But we also have all these smaller programs — we have the Micropress which publishes anthologies; we have the Dash Grant, which is a small grant for self-publishers; we have our educational component. And we also have the Trailer Blaze, which is the ladies comics residency at Sou'wester, which is a vintage trailer park in Seaview, Washington.
That residency is for women comics creators, and that was really important to us because when we first started Short Run, it was a lot of dudes. I remember when Kelly had to make the table map and she had to lay out where everyone would sit at the festival and she'd put three guys and then one woman and three guys and then one woman. It was just so difficult to figure out how to show representation of women.
That is absolutely not true anymore in any way. It's so easy. We're basically 50 percent women and it's not hard — it's not like we're trying anymore. There are so many more female creators in the field. So anyway, the residency is for women comics creators. It's so wonderful because it's a combination of giving women time and space to dedicate themselves to their work, which we often don't have in our daily lives because we have so many distractions.
It's just a very supportive environment. I remember one time at Trailer Blaze in the first year. Without any urging of any kind, we started this thing that we later called "The Compliment Avalanche," where we just went around and told stories about how wonderful the people were. Each woman got to be spotlighted for a few minutes, and it was just such a wonderful loving experience.
So what are you working on now?
Right now I'm working on a bunch of stuff. I just finished a minicomic that's actually an illustrated zine called Vantage #3, and it documents all the walks that I did during that residency I was just talking about at Caldera Arts. While I was there I was really inspired by the environment — both the natural world and the actual space that I was staying in, the A-frame cabin. I wanted to incorporate that into a story, and I wasn't quite sure what I was going to do when I set foot in the A-frame cabin, but I immediately fell in love and realized 'this is a character in this story.'
I think after #metoo, everyone was trying to find an authentic way to talk about how misogyny is rampant in our culture. I wanted to create a story about it, and I wanted it to reflect my personal experiences but also be fiction. And so I started out with this woman who basically goes and lives in this A-frame cabin. She's trying to get away from all the men in her life. She starts having conversations with the environment, with the natural setting and with the cabin, and they become characters on their own and they develop.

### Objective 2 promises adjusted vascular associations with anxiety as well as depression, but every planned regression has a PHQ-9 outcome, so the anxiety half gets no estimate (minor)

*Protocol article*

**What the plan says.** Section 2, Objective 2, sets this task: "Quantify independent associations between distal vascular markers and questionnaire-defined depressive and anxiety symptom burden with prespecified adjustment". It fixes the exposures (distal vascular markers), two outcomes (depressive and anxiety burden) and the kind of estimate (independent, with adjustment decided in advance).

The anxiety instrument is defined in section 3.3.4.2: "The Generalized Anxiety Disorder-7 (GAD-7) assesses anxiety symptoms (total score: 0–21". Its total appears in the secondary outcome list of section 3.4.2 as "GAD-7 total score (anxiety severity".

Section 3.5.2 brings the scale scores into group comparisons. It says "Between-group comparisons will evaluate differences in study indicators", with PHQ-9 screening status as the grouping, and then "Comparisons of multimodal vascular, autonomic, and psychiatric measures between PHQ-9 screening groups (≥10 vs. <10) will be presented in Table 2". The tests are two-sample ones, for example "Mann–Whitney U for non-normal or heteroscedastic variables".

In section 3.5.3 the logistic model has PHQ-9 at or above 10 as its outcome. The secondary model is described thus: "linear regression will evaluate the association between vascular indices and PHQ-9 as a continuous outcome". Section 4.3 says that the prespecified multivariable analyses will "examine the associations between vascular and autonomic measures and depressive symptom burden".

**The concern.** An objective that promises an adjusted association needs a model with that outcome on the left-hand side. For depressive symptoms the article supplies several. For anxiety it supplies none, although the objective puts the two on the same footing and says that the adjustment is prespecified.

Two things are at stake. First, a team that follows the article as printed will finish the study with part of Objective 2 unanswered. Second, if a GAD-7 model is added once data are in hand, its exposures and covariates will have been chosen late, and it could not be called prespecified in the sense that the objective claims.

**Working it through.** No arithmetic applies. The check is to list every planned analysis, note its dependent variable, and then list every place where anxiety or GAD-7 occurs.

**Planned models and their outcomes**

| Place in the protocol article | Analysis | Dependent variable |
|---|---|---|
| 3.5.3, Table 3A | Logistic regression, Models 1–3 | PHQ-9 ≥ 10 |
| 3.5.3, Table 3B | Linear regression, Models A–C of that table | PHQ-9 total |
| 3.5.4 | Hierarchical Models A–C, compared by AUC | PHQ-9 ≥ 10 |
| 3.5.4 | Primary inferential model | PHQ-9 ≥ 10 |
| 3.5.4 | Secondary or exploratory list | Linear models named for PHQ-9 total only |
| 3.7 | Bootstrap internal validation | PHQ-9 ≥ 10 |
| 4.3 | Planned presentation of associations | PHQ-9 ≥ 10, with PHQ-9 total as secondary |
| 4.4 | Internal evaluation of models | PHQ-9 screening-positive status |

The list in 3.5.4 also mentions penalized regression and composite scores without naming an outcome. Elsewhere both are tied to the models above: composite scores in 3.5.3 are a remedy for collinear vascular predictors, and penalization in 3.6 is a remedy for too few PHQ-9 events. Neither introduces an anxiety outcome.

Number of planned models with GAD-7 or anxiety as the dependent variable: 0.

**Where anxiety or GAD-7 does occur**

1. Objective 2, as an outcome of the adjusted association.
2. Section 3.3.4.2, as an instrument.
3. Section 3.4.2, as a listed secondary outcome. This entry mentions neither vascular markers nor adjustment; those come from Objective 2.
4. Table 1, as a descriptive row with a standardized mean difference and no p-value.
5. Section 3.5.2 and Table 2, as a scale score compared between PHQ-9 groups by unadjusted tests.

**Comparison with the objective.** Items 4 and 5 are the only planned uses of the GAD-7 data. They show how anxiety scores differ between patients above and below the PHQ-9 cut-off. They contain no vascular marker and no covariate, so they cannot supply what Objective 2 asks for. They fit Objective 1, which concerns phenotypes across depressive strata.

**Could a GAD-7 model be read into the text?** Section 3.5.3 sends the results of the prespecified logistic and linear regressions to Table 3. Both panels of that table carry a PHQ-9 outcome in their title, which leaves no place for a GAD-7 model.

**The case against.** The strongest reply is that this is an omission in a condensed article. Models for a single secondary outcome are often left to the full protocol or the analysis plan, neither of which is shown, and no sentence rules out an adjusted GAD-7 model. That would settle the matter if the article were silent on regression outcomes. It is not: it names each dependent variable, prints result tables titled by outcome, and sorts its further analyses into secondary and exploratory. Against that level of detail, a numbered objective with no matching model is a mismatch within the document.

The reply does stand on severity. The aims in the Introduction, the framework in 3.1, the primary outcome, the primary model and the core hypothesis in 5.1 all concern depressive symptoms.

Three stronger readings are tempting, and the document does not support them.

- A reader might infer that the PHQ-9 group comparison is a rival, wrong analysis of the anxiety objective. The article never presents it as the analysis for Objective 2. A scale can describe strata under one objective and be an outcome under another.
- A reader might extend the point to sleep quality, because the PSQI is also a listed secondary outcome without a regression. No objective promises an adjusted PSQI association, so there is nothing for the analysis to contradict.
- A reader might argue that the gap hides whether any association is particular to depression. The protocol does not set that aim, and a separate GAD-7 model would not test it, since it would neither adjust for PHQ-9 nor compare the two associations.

She develops a relationship with space that becomes more intimate than her relationships with men, and more loving. And that's as far as I can go into a description of that without giving it all away.
A page from Vantage #3.
It seems like a lot of your work, especially Detained, is about people in space — where they are and how those places affect them and how they affect where they are, and all that. So it seems like this is a continuation of that theme on a very literal level.
Does it feel like working in fiction has enabled you to get a little deeper into those themes?
In some ways, fiction makes it so that I can be almost more intentional in the purpose of the story. When I'm drawing from my own life or from non-fiction stories, I'm indebted to the people who are a part of it. With fiction I can go in any direction I want to. So it does free me up to explore different themes that maybe aren't going to be present in every story. I feel like there's a lot of freedom in fiction that I haven't paid attention to in a long time.
Are you going to still go to Short Run this year?
I'm definitely going to Short Run and I'm going to be tabling for me and Kelly as usual. And of course I know all her books so I'll be able to sling them pretty well. I definitely imagine that I will be a part of Short Run and all the events that the organization puts on. I've been going to the Summer Schools that are going on right now.
They put on amazing events! They just do such a good job, of course I'm going to be a part of it. And some of my best friends are the fantastic women who are the building blocks of this organization. So I'll continue to be in their lives and in Short Run's life forever and ever and always.
Was there anything else you want our readers to know?
Yeah. I'd like to reiterate something that I said in my retirement letter, which is that Short Run will exist without me, but it won't exist without all you. People need to support this organization that has affected their lives. Maybe that's coming to events. Maybe that's donated time. But especially right now the organization does need support, so please give whatever you can in whatever shape or form it takes. I want to see it continue for another decade.
Last week at Elliott Bay Book Company, I interviewed Rachel Heng about her extraordinary debut novel, Suicide Club. Heng was a cheerful, generous interviewee — perhaps not what you'd expect from an author of a raw and intelligent sci-fi novel set in a dystopia that has conquered death. What follows is a lightly edited transcript of a portion of our conversation.
When I saw that your novel was titled Suicide Club, I could imagine hearing the Henry Holt marketing department's butt cheeks collectively clench at the thought of marketing the book. Seems like the word "suicide" might be a hard sell. Did they try to convince you to change the title at any point during the publication process?